But Macy’s is still bullish on Pinterest this holiday season—in particular, its video ads.
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Once e-retailers lock in the lower debit interchange rates, they can turn their attention to another question: Is it worth trying to get more customers to pay with debit rather than credit cards?
Kirshner has no plans to promote debit card use on his e-commerce site, such as offering a discount for using a debit card. Consumers will use the cards they want to, he says.
Others point out that it would be hard to offer a meaningful discount when a merchant is only saving about $1 in processing fees on a debit versus credit transaction.
"It is virtually impossible for us to encourage debit use online," says Jon Kuhlmann, owner of Grapevinehill.com, a shoe e-retailer. "Even though the numbers are meaningful from a profitability standpoint, it is really not a needle mover that warrants any investment to maximize the benefit."
From the point of view of the customer, he says, "They are making the decision based on personal finances and where they want the funds to be drawn from."
Web-only retailer Overstock.com Inc. intends to monitor how consumers react before deciding whether to promote debit cards as a payment method, though the company has not thought of how it would promote it, says president Jonathan Johnson.
About half of the purchases made on Overstock.com are made with a credit card, 25% with a debit card and the remaining 25% with such online alternatives as PayPal and Bill Me Later, Johnson says. "We're going to watch to see if our percentages change," he says. "I would hope so."
Risks and rewards
Web retailers might be best off leaving it to customers to decide how to pay, says Litle's Pouliot. For many consumers, he says, payment choice is a habit, he says. "Most merchants will want them to complete the sale," he adds.
Even without taking action, online retailers are seeing more consumers pay with debit cards, particularly since the recession hit three years ago, prompting many consumers to use their credit cards less. As of the first quarter of this year consumer revolving credit, mostly credit cards, stood at $790.6 billion, a 5.9% decrease from $840.1 billion in outstanding revolving credit in the first quarter of 2010.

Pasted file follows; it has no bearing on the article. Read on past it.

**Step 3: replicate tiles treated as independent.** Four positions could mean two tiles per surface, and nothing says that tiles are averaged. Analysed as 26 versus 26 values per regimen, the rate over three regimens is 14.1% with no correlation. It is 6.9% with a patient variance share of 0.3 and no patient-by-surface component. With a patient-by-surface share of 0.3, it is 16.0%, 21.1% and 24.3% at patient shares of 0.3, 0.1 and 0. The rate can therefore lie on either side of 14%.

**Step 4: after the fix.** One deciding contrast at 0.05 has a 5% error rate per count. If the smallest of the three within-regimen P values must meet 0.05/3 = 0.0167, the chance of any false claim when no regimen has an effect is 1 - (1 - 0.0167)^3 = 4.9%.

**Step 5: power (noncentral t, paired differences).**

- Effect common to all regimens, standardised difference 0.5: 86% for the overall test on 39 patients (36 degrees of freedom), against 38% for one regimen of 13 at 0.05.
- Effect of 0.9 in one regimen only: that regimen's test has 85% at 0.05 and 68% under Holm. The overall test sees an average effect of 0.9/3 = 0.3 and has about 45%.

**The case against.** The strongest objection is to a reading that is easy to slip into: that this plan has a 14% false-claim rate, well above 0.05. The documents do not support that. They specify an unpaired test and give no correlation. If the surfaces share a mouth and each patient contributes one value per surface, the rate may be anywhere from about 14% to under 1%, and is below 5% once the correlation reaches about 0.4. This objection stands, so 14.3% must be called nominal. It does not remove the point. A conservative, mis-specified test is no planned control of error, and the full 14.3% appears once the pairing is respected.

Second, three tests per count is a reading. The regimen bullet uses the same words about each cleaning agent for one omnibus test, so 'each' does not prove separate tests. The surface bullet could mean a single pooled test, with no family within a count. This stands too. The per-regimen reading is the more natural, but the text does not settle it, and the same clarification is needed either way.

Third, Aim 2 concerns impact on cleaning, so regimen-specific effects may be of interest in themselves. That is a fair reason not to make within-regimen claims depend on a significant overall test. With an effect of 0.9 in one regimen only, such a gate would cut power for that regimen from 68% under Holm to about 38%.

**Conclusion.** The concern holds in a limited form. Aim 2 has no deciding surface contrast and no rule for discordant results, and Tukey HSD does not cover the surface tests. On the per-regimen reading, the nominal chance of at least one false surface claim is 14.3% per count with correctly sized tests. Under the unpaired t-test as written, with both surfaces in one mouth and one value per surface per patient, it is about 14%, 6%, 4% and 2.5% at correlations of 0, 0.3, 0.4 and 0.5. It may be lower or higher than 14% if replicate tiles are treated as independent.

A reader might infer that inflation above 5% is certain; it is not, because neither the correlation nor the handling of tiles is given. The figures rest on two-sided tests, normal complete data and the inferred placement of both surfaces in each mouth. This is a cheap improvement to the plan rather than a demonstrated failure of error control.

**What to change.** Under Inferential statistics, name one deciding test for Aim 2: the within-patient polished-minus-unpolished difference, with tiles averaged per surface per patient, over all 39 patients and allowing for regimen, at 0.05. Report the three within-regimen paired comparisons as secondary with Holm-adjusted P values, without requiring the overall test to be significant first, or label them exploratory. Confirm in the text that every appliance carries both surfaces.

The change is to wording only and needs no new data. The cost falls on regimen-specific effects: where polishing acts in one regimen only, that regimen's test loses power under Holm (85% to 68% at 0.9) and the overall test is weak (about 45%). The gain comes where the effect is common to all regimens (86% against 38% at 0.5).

"Overall, the recession has played into increasing use of debit cards in general, including online," says Beth Robertson, Javelin director of payment research. "Consumers started to use credit cards a lot less." According to an annual Javelin survey, 29% of online purchases were made with debit cards in 2010, up from 28% a year earlier, while credit cards' share of web transactions fell from 44% in 2009 to 40% in 2010.
And at least one recent poll suggests consumers may be inclined to use debit cards more: In an online survey this year of 1,000 consumers, 46% said they prefer to use a debit card for online shopping compared with 40% who prefer a credit card, says Total System Services Inc., a payment processor that conducted the survey with consulting firm Mercator Advisory Group Inc.
But there could be drawbacks for e-retailers if consumers pay more often with debit cards, because shoppers are more likely to be frugal when the money is coming directly out of their bank accounts, says Patricia Hewitt, director of the debit advisory service at Mercator. They are also more concerned about the security of their bank accounts, she says.
"Consumers understand their debit card is accessing their spendable cash," Hewitt says. "Consumers are very concerned about controlled access to that and controlling those accounts. That's what keeps a lot of consumers from transacting online."
Consumers clearly spend more online with credit cards than with debit cards: a Javelin survey in September 2010 of 4,998 consumers found the average online credit card purchase was $96.80, 23% higher than the $78.70 average online transaction with a debit card.
Online retailers could see other changes ahead as a result of the new debit card fees. Banks, which some analysts say will lose $10 billion or more annually in fee income as a result of the lower debit fees, may well add fees to the checking accounts that are tied to debit cards, or restrict how much consumers can spend with debit cards. Such changes could impact consumers' views of their debit cards. When 1,000 online consumers were asked recently how they would react to a hypothetical $50 limit per debit card transaction, 34% said they would stop using the cards and 27% said they would use their debit card less.
Such changes remain hypothetical, as banks are still pondering their response to the dramatic reduction in debit interchange. For online retailers, the pressing task is to make sure they get the full benefit of the lower debit card fees. Then they can contemplate whether it's worth trying to get consumers to use their debit cards more often.